DUDE: Rug pee-ers did not do this.
— The Big Lebowski (1998)
Prominent in the vast and ever-growing bestiary of people being blamed for the ongoing financial crisis are the credit rating agencies. It is their ongoing downgrades of structured paper — stuff on which they slapped triple-A ratings a few years ago during a fog of slavish stupidity — that has gutted the balance sheets of so many firms, causing them to keel over precipitously.
That’s the argument anyway. To be fair, it’s not new. People have been blaming credit ratings agencies for some time, and they have a point or two, but they’re still mostly wandering afield.
First, credit rating analysts are generally sweet people, but they’re not universally the sharpest tools in the financial shed. After all, when faced with the numbing work of weeks dawn-to-dusk building sterile spreadsheets that max out Microsoft Excel’s row/column counts, and still being bullied by jejune debt issuers, who among them wouldn’t have historically jumped over to Goldman/Morgan/CreditSuisse/UBS/etc., for 5-10x the salary? In other words, the people who hang around at agencies for a while tend toward numb lifers or newbies, neither of which you can expect to untangle the myriad nuances of the latest Constant Proportional Collateralized Mortgage Debt Obligation thingie sprung on them by lethally talented structured finance sorts. It just isn’t a fair fight.
Second, and somewhat more seriously, credit ratings agencies are a government creation. Through a collection of overlapping indifferently updated regulations, they have ended up with a nifty oligopoly as Nationally Recognized Statistical
Ratings Organizations, which is not only a mouthful of opacity, but mighty profitable, as they are required if you want to rate issues, and competitors are kept out. It is why it’s more profitable for agencies to be paid by issuers, as opposed to having a subscription model: You’re kind of the DMV of the debt highways. Either way, the reason why the credit rating agency ratings are so seriously hooped is more about government stupidity than about credit rating agency malfeasance: Ratings have never really needed to be that good.
Third, and this is something most people seemingly don’t get, credit ratings change over time. Not only that, they change in ways that feed back into themselves. Consider the case of a company whose debt was triple-A at issue, but whose stock has now fallen. That makes it more difficult for the company to raise money and satisfy its liabilities, so you have to think about cutting the rating. But cut the rating and the stock will fall further, leading to more trouble raising money, leading to a lower rating, and … well, you get the picture. It’s a classic feedback loop, and there is diddly you can do about it. Pretending share prices don’t affect credit ratings is silly, but once you acknowledge it then you acknowledge the possibility of a death spiral as the two get into a low-altitude hug and your company slugs, liabilities last, into the ground.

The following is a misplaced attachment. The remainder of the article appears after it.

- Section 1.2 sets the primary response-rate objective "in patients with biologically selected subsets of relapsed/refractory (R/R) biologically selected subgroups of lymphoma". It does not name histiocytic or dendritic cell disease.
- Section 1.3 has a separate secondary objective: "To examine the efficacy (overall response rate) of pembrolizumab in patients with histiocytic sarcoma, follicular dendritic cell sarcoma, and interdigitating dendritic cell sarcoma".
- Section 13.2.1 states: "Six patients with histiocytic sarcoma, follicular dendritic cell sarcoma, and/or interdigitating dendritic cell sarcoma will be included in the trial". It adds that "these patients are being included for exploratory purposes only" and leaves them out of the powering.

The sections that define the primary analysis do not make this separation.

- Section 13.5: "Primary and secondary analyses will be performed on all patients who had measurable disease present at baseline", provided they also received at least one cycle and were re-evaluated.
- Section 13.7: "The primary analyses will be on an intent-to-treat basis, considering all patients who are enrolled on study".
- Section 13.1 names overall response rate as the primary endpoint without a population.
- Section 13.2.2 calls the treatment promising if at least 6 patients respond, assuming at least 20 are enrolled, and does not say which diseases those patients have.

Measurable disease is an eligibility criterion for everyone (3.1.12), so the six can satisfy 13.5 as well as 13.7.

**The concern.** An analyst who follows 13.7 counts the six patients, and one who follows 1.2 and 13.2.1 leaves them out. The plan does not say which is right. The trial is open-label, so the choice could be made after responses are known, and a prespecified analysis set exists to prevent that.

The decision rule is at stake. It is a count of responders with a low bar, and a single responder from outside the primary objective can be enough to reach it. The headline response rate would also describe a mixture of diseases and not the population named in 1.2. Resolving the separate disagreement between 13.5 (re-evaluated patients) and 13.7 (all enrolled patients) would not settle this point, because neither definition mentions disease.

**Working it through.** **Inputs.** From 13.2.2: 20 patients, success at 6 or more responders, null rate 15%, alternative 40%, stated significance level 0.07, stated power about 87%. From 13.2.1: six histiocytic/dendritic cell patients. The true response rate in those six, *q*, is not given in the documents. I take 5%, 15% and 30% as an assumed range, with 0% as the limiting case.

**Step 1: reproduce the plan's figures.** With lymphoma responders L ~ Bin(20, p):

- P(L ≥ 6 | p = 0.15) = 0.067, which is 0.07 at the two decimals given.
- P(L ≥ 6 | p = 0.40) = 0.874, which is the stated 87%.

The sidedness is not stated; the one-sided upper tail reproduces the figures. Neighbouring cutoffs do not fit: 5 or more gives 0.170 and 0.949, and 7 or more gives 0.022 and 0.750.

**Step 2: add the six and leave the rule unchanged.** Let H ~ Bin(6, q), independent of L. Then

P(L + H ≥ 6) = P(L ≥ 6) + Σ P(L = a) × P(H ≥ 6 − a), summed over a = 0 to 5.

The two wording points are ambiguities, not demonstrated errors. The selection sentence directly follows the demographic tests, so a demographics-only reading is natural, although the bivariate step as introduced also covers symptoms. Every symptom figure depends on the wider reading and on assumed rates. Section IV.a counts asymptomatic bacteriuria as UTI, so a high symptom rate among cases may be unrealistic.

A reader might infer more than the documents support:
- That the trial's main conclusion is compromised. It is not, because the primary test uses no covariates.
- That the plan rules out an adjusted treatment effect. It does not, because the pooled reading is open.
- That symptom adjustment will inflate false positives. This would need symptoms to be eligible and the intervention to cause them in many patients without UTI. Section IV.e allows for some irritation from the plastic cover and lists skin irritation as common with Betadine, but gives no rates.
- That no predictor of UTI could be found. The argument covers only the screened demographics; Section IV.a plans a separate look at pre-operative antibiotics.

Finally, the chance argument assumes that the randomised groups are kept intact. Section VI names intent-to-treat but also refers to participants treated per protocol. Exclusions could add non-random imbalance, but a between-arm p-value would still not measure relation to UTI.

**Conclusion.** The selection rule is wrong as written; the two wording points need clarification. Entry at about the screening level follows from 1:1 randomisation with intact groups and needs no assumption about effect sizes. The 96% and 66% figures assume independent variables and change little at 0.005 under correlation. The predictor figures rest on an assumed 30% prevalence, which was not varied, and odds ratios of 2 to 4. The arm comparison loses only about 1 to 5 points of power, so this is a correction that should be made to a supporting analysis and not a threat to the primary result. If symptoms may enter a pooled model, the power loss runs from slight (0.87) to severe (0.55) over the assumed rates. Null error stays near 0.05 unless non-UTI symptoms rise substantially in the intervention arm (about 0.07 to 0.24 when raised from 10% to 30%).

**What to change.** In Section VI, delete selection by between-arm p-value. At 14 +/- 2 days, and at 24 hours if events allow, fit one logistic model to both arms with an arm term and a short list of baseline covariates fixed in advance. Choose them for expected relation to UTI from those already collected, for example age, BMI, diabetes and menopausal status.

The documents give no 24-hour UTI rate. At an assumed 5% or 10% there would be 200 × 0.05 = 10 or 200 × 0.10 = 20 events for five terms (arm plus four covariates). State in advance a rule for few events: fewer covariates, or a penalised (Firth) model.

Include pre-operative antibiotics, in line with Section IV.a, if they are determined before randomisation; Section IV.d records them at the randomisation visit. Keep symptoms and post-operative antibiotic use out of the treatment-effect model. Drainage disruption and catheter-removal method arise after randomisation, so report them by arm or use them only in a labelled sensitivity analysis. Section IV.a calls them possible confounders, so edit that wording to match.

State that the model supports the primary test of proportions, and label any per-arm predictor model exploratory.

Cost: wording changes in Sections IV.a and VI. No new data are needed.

Combine a government-created oligopoly, rapid financial innovation, negative feedback loops, and a horsepower gap between the issuer and rater, and what you have is a recipe for a big problem. And that is precisely what has happened. It must be obvious by now, however (to paraphrase The Big Lebowski), that the credit rating rug pee-ers are not the issue. The credit ratings agencies could hardly been better designed by government to provide structured finance issuers with cover for regulatory arbitrage. And what’s what has happened, much to our collective financial pain.
So, do we reform the credit ratings agencies? Sure. Stop them from being paid by issuers. I’m fine with that. But why stop there? Why not reform them right out of existence? We don’t have a rating requirement elsewhere in financial markets, let alone in the real world. There are no government-certified equity or mutual fund ratings agencies, even less restaurant ratings agencies, or bicycles. So why do we have credit ratings agencies? The market does a better job of rating debt securities anyway, via this thing you have heard of called credit spreads. The only things that hurt spreads as de facto ratings agencies are that they are transparent, straightforward and inexpensive, all of which make them much less fun than doling out licensing largesse to new credit rating agencies.